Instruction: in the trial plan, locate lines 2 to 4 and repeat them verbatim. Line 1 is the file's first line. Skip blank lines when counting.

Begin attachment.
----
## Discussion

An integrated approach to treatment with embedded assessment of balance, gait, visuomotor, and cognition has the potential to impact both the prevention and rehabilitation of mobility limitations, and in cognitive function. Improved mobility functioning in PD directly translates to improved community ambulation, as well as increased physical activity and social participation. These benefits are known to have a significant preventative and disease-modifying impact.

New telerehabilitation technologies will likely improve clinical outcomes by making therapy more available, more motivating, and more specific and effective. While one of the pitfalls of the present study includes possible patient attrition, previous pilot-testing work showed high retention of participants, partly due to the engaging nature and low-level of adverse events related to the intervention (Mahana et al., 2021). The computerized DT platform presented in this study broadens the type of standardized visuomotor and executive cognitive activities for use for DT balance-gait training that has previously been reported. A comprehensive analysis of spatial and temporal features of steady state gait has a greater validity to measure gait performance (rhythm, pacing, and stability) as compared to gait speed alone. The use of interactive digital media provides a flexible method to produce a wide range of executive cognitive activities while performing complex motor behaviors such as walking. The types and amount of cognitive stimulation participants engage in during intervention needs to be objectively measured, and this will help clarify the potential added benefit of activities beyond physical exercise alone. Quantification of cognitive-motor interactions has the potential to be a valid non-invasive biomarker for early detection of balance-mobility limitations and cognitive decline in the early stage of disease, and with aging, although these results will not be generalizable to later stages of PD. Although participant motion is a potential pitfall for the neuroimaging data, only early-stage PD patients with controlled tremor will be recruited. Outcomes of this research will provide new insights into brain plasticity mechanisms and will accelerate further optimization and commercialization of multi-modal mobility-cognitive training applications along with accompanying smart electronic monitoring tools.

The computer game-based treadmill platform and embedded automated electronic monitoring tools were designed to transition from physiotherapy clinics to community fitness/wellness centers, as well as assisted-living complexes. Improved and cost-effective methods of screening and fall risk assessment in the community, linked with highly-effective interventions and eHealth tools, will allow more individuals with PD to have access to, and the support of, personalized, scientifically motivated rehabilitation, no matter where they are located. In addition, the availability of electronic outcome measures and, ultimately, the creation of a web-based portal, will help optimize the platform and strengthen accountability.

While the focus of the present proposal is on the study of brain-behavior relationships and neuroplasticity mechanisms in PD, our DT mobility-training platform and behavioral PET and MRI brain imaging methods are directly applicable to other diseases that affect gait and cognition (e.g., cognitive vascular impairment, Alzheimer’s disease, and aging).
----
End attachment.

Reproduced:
An integrated approach to treatment with embedded assessment of balance, gait, visuomotor, and cognition has the potential to impact both the prevention and rehabilitation of mobility limitations, and in cognitive function. Improved mobility functioning in PD directly translates to improved community ambulation, as well as increased physical activity and social participation. These benefits are known to have a significant preventative and disease-modifying impact.

New telerehabilitation technologies will likely improve clinical outcomes by making therapy more available, more motivating, and more specific and effective. While one of the pitfalls of the present study includes possible patient attrition, previous pilot-testing work showed high retention of participants, partly due to the engaging nature and low-level of adverse events related to the intervention (Mahana et al., 2021). The computerized DT platform presented in this study broadens the type of standardized visuomotor and executive cognitive activities for use for DT balance-gait training that has previously been reported. A comprehensive analysis of spatial and temporal features of steady state gait has a greater validity to measure gait performance (rhythm, pacing, and stability) as compared to gait speed alone. The use of interactive digital media provides a flexible method to produce a wide range of executive cognitive activities while performing complex motor behaviors such as walking. The types and amount of cognitive stimulation participants engage in during intervention needs to be objectively measured, and this will help clarify the potential added benefit of activities beyond physical exercise alone. Quantification of cognitive-motor interactions has the potential to be a valid non-invasive biomarker for early detection of balance-mobility limitations and cognitive decline in the early stage of disease, and with aging, although these results will not be generalizable to later stages of PD. Although participant motion is a potential pitfall for the neuroimaging data, only early-stage PD patients with controlled tremor will be recruited. Outcomes of this research will provide new insights into brain plasticity mechanisms and will accelerate further optimization and commercialization of multi-modal mobility-cognitive training applications along with accompanying smart electronic monitoring tools.

The computer game-based treadmill platform and embedded automated electronic monitoring tools were designed to transition from physiotherapy clinics to community fitness/wellness centers, as well as assisted-living complexes. Improved and cost-effective methods of screening and fall risk assessment in the community, linked with highly-effective interventions and eHealth tools, will allow more individuals with PD to have access to, and the support of, personalized, scientifically motivated rehabilitation, no matter where they are located. In addition, the availability of electronic outcome measures and, ultimately, the creation of a web-based portal, will help optimize the platform and strengthen accountability.